My current work spans four different areas.
First, I am interested in the intersection of architecture, embodiment and health, and I am working currently on a funded project in collaboration with Maggie’s, an organisation known for commissioning architecturally innovative buildings in which support and advice is offered to those diagnosed with cancer, their families and friends. This ongoing project utilises a mixture of methodological approaches, combining staff interviews and focus groups with centre visitors and volunteers across their Centres, with plans and funding in place to extend the project in 2014 to include international sites.
Second, I have been writing recently on the topic of new urban ruins. I am editor of a forthcoming special issue of IJURR which gathers together photo-essays from an international and interdisciplinary range of social geographers, urban sociologists, cultural historians, architectural journalists and photographers. Their pieces cover a variety of locations, including the demolition of residential districts of central Shanghai, the architectural relics of post-Soviet states in Eastern Europe, and the construction of semi-vacant ‘ghost estates’ in Ireland.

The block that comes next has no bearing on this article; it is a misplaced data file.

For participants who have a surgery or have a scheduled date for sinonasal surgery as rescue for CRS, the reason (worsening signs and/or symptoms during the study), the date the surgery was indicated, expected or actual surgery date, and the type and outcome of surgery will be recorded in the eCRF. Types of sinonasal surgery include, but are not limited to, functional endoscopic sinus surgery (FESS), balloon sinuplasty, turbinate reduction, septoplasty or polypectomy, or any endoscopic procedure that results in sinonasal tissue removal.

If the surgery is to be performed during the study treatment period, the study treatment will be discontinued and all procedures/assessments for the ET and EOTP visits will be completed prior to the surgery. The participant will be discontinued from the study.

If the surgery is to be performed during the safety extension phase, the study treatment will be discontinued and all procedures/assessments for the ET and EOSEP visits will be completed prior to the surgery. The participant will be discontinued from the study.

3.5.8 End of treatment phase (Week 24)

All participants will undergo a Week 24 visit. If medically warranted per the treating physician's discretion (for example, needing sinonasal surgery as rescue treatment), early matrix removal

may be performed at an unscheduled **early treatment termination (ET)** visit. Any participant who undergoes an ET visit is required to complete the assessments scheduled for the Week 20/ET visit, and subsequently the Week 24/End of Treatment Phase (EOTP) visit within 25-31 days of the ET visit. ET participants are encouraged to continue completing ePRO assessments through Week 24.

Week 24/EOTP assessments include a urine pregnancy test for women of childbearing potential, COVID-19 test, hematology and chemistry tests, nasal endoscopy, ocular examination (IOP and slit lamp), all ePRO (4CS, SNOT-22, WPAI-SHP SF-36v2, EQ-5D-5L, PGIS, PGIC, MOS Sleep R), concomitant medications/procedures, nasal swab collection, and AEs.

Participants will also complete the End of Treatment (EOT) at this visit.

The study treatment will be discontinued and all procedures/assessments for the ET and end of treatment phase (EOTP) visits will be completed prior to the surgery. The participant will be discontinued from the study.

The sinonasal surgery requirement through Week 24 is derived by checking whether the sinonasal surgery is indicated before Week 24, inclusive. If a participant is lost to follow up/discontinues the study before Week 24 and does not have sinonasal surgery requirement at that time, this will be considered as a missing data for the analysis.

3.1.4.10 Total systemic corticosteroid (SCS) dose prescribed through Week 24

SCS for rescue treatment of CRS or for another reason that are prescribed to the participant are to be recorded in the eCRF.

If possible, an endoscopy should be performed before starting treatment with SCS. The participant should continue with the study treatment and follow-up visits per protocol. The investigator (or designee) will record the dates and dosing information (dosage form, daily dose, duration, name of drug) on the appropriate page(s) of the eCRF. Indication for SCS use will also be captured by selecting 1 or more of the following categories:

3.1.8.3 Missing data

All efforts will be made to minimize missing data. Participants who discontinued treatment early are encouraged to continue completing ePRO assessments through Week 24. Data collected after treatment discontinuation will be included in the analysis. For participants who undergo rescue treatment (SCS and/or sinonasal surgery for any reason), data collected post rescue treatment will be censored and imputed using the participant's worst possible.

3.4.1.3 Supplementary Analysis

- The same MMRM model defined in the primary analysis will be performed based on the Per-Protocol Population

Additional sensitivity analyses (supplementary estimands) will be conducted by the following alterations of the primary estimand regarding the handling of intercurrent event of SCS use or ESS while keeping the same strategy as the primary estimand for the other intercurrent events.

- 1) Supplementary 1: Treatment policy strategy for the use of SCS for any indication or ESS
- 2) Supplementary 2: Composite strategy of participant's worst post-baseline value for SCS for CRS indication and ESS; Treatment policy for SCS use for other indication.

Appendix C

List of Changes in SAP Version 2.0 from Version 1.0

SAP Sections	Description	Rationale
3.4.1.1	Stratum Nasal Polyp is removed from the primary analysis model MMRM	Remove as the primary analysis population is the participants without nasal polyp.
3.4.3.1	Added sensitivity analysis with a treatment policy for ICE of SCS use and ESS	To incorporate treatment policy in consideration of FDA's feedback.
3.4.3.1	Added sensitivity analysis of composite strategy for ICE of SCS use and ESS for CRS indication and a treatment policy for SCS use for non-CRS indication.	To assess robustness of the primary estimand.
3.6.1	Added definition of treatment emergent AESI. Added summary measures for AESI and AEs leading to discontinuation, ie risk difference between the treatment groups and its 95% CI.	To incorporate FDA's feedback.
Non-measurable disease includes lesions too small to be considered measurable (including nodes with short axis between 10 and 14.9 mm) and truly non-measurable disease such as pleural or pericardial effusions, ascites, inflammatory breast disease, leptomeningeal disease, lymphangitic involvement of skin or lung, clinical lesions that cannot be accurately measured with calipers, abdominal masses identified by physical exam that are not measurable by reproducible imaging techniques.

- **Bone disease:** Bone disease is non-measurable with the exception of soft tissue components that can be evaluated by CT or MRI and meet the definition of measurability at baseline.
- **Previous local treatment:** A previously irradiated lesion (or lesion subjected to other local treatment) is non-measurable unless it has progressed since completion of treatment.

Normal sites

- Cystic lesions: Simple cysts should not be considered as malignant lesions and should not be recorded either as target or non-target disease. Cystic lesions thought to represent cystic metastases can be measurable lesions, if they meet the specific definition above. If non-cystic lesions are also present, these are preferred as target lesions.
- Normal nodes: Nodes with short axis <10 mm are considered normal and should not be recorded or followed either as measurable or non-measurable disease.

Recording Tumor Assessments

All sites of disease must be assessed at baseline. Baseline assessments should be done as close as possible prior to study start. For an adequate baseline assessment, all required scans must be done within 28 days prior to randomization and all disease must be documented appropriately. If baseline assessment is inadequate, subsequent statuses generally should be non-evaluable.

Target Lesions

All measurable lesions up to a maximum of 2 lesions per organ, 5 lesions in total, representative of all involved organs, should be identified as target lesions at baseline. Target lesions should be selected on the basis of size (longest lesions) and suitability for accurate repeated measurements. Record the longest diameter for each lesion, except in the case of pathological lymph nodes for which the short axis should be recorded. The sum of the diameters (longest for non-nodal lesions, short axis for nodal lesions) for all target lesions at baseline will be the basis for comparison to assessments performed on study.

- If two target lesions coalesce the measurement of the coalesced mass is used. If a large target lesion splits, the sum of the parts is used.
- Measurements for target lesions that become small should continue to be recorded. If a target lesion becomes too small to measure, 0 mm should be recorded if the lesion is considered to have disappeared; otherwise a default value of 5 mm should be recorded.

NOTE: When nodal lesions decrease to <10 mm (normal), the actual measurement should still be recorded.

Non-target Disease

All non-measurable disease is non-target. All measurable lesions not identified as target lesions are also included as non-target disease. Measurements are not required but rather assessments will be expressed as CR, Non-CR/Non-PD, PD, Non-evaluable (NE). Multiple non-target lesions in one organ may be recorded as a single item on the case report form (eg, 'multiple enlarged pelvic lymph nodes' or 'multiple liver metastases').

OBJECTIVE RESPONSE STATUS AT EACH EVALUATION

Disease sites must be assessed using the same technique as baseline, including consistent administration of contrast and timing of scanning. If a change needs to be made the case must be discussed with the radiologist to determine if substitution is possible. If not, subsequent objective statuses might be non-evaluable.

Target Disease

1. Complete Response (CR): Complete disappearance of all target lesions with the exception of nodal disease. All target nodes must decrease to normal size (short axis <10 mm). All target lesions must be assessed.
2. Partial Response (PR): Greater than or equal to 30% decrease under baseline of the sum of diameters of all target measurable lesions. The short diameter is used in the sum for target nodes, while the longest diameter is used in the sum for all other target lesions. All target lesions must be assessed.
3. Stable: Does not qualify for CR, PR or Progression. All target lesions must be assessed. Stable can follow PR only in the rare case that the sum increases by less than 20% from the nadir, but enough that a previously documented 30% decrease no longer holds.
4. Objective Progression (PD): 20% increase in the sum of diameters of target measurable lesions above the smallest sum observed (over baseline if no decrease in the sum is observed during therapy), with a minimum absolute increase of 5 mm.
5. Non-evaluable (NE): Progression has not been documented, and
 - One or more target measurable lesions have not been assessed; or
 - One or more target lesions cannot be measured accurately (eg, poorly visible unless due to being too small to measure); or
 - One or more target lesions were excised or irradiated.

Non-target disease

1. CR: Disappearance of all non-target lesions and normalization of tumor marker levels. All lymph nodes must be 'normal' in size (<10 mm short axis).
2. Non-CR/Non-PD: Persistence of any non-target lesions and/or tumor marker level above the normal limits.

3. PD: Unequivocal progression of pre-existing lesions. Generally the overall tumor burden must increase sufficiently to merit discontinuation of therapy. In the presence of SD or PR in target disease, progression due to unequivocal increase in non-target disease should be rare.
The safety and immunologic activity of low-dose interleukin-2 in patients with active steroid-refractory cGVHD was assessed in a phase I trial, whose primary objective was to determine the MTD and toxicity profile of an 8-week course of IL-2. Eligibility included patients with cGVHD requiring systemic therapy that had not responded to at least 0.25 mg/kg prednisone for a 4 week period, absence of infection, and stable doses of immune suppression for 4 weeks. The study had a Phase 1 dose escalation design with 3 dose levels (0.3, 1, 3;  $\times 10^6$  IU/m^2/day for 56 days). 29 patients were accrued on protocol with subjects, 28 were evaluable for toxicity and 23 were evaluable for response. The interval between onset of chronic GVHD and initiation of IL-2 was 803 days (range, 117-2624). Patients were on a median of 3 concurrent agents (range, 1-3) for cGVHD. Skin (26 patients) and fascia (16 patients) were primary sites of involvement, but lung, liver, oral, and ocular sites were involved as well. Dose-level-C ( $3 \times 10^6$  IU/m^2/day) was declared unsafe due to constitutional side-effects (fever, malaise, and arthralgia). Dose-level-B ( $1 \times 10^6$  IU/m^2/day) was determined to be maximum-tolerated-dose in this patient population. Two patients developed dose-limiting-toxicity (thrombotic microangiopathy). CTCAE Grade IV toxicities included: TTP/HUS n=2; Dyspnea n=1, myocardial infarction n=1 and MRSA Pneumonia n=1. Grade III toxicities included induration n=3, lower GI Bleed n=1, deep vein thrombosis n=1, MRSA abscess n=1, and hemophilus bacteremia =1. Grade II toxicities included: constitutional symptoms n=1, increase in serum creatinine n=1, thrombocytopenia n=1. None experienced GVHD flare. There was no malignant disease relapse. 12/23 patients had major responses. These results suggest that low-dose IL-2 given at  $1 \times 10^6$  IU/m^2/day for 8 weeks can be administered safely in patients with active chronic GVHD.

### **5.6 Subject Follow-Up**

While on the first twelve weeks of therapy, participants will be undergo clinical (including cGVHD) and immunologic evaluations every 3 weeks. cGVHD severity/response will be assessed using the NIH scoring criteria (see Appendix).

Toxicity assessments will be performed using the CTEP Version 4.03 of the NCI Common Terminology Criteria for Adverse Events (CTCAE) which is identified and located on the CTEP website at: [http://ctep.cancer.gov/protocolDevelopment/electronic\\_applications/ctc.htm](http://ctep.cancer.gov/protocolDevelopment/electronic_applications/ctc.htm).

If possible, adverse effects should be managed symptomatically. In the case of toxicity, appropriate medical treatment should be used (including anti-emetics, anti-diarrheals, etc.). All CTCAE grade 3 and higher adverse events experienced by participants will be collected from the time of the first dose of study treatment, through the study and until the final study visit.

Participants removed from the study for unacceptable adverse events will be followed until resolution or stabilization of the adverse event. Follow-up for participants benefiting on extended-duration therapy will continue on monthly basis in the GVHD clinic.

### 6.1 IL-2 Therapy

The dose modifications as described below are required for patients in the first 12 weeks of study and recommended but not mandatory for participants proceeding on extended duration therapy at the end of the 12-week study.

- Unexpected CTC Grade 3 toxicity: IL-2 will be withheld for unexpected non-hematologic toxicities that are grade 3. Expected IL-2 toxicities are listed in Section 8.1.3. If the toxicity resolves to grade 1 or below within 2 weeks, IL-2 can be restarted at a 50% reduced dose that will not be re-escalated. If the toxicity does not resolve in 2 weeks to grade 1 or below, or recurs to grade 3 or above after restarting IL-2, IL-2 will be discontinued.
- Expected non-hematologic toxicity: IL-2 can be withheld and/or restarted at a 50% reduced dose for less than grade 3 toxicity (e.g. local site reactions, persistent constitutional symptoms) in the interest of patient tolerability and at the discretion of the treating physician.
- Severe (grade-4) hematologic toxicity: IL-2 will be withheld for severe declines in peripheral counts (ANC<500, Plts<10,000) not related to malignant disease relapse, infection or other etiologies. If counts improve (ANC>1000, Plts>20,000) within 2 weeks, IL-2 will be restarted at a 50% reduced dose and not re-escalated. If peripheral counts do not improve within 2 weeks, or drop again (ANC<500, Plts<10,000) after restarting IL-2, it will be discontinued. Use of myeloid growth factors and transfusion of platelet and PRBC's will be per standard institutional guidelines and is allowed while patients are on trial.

Third, I have been developing my long-standing research interests in the social significance of exurban sites on the edges of major cities. I am working with David Hill, a moral philosopher at the University of Liverpool, to analyse these new spaces through debates usually associated with the traditional urban form - specifically the idea of the ‘good city’. In essence, we argue for an ethical interpretation of exurban environments and an understanding of civility as a form of ethical sociality that is embedded in quotidian social practices, and the ordinary places in which they are enacted.
Fourth, I remain interested in the role that literature and literary theory might play in helping us to understand the social, and our sense of place. As first outlined in my article ‘A Poetic Urbanism’ and in work I am currently developing, I advance the argument that lyrical approaches can be helpful in recalibrating our understanding of contemporary processes of urbanization, as well as historical patterns of globalization.